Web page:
FULL LIST OF FINANCIAL INCLUSION

Globally, Young people access financial services at roughly half the rate of adults.  According to the World Bank’s Global Findex database, youth are 40% less likely to save at banks and 60% less likely to have borrowed.[1]  Without these services, young people have fewer means to manage their assets, invest in education, or grow businesses.  In response, youth inclusive financial services programs are working with regulators, financial services providers, and informal savings group promoters to increase young people’s access to appropriate savings, credit, payment, and insurance products.  At the same time, recognizing that youth often lack the knowledge or experience to use services effectively, programs are offering financial education and life-skills training and information to boost financial capability. 

Over the past three years there has been a growing awareness of the importance and viability of finance for youth among service providers.  However, overall access has not changed significantly, with the proportion of youth savings and borrowing formally barely changing.  In response, youth-inclusive practitioners are looking more closely at the potential of new technologies to boost access and capability - at digital payments and mobile wallets to lower the costs of providing services, “big data” to help banks understand the youth market and reduce the risk of lending, and smart phones to offer new convenient and inexpensive means to teach financial education to youth.  At the same time, there is renewed interest in old technologies such as savings groups to expand access to youth.  Through these new and old technologies, practitioners are working to boost financial inclusion significantly among youth.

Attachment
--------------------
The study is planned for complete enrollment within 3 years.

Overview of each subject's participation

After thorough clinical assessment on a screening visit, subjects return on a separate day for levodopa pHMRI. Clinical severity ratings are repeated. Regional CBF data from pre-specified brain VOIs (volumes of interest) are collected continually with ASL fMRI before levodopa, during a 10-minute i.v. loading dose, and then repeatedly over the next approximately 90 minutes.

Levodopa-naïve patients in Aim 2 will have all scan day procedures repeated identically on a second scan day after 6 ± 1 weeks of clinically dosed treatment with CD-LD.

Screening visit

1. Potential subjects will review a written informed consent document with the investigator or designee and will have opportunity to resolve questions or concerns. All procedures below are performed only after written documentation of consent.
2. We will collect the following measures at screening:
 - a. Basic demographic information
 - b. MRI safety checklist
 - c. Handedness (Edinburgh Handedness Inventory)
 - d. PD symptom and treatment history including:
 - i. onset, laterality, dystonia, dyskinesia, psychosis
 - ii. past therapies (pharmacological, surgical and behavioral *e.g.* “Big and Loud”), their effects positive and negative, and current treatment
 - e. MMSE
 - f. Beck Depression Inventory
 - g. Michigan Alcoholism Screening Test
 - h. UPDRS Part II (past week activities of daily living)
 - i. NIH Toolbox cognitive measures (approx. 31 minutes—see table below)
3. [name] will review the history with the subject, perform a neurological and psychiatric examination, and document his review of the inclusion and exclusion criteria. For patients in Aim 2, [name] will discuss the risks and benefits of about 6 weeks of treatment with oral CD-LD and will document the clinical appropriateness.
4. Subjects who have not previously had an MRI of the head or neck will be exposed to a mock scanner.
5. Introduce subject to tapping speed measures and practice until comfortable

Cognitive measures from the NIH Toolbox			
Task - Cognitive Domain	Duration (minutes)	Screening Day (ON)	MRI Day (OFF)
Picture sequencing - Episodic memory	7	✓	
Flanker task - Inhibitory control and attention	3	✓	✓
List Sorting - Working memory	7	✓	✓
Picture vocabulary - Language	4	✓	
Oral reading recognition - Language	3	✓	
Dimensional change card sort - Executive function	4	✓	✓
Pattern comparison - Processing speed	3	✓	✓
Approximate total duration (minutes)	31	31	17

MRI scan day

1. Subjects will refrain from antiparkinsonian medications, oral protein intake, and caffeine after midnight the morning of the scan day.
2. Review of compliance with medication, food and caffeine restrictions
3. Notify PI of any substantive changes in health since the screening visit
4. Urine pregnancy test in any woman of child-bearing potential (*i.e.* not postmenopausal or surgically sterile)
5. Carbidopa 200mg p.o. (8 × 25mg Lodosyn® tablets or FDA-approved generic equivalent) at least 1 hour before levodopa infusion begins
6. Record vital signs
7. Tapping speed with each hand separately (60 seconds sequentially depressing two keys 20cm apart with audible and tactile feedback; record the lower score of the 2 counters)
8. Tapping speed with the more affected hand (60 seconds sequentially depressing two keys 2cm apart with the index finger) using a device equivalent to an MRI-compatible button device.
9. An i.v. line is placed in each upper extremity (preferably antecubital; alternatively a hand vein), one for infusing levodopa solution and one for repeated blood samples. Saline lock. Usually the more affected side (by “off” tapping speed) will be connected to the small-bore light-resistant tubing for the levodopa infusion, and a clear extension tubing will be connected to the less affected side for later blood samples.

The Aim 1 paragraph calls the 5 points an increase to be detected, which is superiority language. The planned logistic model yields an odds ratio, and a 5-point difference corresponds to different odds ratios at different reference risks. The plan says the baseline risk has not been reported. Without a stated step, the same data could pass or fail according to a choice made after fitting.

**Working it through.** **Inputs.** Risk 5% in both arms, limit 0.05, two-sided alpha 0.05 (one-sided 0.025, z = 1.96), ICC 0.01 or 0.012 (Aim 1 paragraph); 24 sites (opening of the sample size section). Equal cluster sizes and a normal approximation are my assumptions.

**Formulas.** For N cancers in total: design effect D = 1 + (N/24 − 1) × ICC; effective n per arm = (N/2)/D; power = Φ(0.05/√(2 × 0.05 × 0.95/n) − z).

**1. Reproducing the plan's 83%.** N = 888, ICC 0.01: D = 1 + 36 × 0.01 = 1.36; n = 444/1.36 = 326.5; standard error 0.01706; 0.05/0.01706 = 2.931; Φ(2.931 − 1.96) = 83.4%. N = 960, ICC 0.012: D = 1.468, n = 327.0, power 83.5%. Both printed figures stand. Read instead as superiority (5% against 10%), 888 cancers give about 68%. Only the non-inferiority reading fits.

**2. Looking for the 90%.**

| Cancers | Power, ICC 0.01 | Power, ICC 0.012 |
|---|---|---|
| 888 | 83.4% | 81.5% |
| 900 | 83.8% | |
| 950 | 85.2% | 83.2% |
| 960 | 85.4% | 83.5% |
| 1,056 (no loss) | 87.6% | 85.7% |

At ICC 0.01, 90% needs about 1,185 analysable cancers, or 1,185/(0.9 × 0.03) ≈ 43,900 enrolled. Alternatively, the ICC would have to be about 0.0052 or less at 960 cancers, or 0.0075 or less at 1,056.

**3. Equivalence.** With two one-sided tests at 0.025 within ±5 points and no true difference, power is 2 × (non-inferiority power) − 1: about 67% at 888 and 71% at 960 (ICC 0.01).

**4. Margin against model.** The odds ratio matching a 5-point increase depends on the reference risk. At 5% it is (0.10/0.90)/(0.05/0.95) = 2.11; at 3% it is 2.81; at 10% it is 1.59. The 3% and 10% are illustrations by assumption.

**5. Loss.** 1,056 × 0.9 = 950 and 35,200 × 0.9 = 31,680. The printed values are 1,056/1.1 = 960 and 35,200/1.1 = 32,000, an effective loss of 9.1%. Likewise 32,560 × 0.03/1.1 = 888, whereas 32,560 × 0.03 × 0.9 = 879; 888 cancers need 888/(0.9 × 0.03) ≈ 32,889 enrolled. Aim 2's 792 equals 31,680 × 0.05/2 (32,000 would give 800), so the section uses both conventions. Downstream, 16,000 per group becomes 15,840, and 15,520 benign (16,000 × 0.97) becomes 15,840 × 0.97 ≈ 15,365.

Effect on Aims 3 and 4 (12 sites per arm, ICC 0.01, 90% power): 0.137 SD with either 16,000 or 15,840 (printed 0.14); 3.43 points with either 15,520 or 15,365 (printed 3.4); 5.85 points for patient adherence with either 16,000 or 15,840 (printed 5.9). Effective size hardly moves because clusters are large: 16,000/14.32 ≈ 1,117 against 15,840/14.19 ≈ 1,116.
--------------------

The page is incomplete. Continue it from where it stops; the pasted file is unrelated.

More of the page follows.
The Role of Hatton National Bank in Creating Access to Financial Services for Youth in Sri Lanka

Hatton National Bank (HNB)

Originally published in 2009 and updated in August 2011, this case study explores the role that Hatton National Bank (HNB), a prominent commercial bank in Sri Lanka, has played in providing financial services in rural areas and to vulnerable populations. HNB focuses on serving the youth through two programs: 1) establishing Student Banking Centres in schools and 2) targeting youth in rural areas in their village microfinance programs to receive both financial and non-financial services.

Resource Type: 
Case Study

Chapter 2: Role of Government and Policy

Despite the potential for win-win alliances between governments and members of the YEO field, YEO partnerships at the national level are still few and far between. Topics from the 2011 GYEOC ranged from bigpicture items, such as the role of government in enterprise development, to specific approaches, such as how YEO programs can collaborate with an education system. Discussion centered on the following:

Acknowledgements

Making Cents International wishes to acknowledge and thank the hundreds of organizations and individuals that contributed to building the 2011 learning program by participating as sponsors, Global Advisory Committee members, contributors to the global consultation, presenters, session reporters, volunteers, exhibitors, interns, and vendors. This publication is the result of a year-long — and more broadly, a five year — collaboration with partners that work to increase and improve economic opportunities for young people around the world.

Introduction

This publication is a consolidation and synthesis of the lessons learned, promising practices, common challenges, and recommended next steps that participants highlighted during Making Cents International’s 2011 Global Youth Economic Opportunities Conference (GYEOC). Rather than an exhaustive review of global practice, the publication features the current state and evolution of the field. The experiences and ideas in this publication detail how many members of the global community are building upon the past and working towards achieving ambitious goals for the future of the field.

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